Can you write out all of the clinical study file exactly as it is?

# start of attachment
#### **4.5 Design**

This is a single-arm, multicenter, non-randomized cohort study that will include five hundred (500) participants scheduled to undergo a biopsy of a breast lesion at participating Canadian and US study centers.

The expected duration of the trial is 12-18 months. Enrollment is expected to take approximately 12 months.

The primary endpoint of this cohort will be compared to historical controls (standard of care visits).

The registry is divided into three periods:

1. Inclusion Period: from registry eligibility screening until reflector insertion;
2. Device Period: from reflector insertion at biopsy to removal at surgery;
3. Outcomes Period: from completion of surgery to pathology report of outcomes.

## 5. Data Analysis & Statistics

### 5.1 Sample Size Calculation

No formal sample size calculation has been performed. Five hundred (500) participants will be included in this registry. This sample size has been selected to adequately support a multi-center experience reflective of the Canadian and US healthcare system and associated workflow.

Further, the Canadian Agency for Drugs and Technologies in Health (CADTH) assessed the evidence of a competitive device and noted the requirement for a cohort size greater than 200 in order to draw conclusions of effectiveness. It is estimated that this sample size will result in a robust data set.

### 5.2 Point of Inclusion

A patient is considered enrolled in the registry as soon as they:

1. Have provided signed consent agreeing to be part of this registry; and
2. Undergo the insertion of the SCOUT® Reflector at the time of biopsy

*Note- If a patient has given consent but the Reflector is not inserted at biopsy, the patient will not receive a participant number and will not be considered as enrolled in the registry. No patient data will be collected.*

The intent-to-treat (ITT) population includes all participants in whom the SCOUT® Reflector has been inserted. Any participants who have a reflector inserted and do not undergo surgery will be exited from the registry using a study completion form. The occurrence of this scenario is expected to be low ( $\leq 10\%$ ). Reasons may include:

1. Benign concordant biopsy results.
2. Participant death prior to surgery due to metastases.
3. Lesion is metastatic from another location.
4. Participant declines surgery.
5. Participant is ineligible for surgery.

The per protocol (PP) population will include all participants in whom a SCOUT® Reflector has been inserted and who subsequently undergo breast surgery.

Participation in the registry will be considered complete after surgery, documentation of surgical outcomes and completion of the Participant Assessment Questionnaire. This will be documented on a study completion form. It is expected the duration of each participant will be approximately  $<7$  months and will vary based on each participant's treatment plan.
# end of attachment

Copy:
#### **4.5 Design**

This is a single-arm, multicenter, non-randomized cohort study that will include five hundred (500) participants scheduled to undergo a biopsy of a breast lesion at participating Canadian and US study centers.

The expected duration of the trial is 12-18 months. Enrollment is expected to take approximately 12 months.

The primary endpoint of this cohort will be compared to historical controls (standard of care visits).

The registry is divided into three periods:

1. Inclusion Period: from registry eligibility screening until reflector insertion;
2. Device Period: from reflector insertion at biopsy to removal at surgery;
3. Outcomes Period: from completion of surgery to pathology report of outcomes.

## 5. Data Analysis & Statistics

### 5.1 Sample Size Calculation

No formal sample size calculation has been performed. Five hundred (500) participants will be included in this registry. This sample size has been selected to adequately support a multi-center experience reflective of the Canadian and US healthcare system and associated workflow.

Further, the Canadian Agency for Drugs and Technologies in Health (CADTH) assessed the evidence of a competitive device and noted the requirement for a cohort size greater than 200 in order to draw conclusions of effectiveness. It is estimated that this sample size will result in a robust data set.

### 5.2 Point of Inclusion

A patient is considered enrolled in the registry as soon as they:

1. Have provided signed consent agreeing to be part of this registry; and
2. Undergo the insertion of the SCOUT® Reflector at the time of biopsy

*Note- If a patient has given consent but the Reflector is not inserted at biopsy, the patient will not receive a participant number and will not be considered as enrolled in the registry. No patient data will be collected.*

The intent-to-treat (ITT) population includes all participants in whom the SCOUT® Reflector has been inserted. Any participants who have a reflector inserted and do not undergo surgery will be exited from the registry using a study completion form. The occurrence of this scenario is expected to be low ( $\leq 10\%$ ). Reasons may include:

1. Benign concordant biopsy results.
2. Participant death prior to surgery due to metastases.
3. Lesion is metastatic from another location.
4. Participant declines surgery.
5. Participant is ineligible for surgery.

The per protocol (PP) population will include all participants in whom a SCOUT® Reflector has been inserted and who subsequently undergo breast surgery.

Participation in the registry will be considered complete after surgery, documentation of surgical outcomes and completion of the Participant Assessment Questionnaire. This will be documented on a study completion form. It is expected the duration of each participant will be approximately  $<7$  months and will vary based on each participant's treatment plan.